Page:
Silencing the worry about silencers

Contrary to many media reports thousands of hunters won’t be taking to the Kansas woods and wetlands this fall carrying silencers on their shotguns and rifles.

The legislature has passed a bill that would allow the use of suppressors onĀ  hunting guns to those who are properly licensed to have them in their possession.

Despite what's been written and aired thousands of hunters won't be heading out after pheasants with silencers on their shotguns in Kansas.

First, they’re suppressors, not silencers like you see on crime shows making no more noise than a kid shooting spit-wads when some bad guy pumps a clip of .45 slugs into some poor victim without waking the woman sleeping next to him.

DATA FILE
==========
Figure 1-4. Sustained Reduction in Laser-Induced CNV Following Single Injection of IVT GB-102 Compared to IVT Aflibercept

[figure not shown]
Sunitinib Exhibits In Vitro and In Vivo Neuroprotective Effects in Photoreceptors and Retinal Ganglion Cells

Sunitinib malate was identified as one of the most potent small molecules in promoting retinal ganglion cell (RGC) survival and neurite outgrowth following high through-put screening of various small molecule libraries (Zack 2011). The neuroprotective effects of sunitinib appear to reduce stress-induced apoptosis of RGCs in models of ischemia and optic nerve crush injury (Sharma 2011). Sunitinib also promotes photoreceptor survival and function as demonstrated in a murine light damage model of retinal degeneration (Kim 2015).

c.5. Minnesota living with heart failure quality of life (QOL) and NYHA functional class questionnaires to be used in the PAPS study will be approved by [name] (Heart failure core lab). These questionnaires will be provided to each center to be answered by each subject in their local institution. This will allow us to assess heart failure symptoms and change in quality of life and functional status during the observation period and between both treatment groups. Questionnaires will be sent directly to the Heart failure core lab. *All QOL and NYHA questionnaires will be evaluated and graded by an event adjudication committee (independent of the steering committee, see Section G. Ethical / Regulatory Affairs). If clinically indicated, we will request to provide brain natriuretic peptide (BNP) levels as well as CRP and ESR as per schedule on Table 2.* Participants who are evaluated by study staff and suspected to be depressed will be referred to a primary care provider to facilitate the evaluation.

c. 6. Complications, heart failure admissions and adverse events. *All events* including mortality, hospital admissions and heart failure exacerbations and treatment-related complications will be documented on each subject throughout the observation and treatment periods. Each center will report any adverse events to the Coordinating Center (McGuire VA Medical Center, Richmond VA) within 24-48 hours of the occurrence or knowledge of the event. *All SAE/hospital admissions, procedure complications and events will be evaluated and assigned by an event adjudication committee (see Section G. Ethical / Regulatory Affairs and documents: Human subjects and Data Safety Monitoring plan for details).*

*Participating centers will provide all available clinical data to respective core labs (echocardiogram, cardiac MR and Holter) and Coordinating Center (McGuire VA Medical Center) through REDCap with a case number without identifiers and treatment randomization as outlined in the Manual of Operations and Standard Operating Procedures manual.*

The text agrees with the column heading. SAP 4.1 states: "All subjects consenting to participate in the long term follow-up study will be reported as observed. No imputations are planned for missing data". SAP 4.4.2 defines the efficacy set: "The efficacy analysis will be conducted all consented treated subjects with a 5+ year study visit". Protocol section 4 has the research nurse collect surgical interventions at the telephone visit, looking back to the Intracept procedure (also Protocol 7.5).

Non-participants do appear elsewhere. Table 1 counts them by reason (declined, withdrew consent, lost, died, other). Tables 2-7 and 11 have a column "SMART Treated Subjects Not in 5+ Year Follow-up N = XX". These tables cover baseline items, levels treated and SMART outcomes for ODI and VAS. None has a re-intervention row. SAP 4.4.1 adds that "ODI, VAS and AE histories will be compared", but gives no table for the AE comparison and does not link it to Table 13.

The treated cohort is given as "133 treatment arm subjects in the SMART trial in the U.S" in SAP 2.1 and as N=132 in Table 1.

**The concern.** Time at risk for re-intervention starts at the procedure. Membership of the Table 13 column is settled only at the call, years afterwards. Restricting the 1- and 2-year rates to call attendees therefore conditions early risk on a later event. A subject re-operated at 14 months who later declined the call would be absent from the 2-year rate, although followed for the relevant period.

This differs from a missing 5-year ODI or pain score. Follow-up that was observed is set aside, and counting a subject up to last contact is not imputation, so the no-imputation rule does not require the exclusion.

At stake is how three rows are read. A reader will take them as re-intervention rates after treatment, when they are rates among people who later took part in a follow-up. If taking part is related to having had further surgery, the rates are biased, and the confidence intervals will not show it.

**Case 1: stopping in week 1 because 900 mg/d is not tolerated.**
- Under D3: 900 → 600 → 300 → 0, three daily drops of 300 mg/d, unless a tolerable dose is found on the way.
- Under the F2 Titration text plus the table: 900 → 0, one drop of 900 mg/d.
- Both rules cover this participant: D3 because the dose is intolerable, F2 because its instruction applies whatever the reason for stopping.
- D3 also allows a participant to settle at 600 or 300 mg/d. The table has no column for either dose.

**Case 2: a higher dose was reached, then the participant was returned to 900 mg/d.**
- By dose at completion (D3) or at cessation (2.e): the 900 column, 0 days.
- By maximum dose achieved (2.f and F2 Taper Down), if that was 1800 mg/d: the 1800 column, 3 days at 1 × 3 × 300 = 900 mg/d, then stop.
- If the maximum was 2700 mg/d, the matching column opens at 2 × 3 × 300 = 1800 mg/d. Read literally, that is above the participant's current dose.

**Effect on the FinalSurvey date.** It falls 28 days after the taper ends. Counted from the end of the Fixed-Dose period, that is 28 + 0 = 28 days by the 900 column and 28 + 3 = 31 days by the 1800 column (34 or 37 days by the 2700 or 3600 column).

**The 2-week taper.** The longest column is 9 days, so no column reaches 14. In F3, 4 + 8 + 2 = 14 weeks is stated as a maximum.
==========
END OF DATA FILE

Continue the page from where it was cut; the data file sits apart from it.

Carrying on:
Suppressors don’t make as much noise as a bare-muzzled gun but they’re far from silent.

Second, getting the federal permit to own a suppressor takes a lot of time, effort and money. It’s not like you can pick one up at Gander Mountain on your way out to western Kansas for a pheasant hunt.

Some see poaching and other crimes as the only reason for suppressors while some who have them say they shoot them to help protect their hearing or not to alarm others when they’re legally hunting near towns.

Federal wildlife control officers have requested the legalization of suppressors because quieting a rifle’s noise will make it easier to take multiple animals from one herd or location.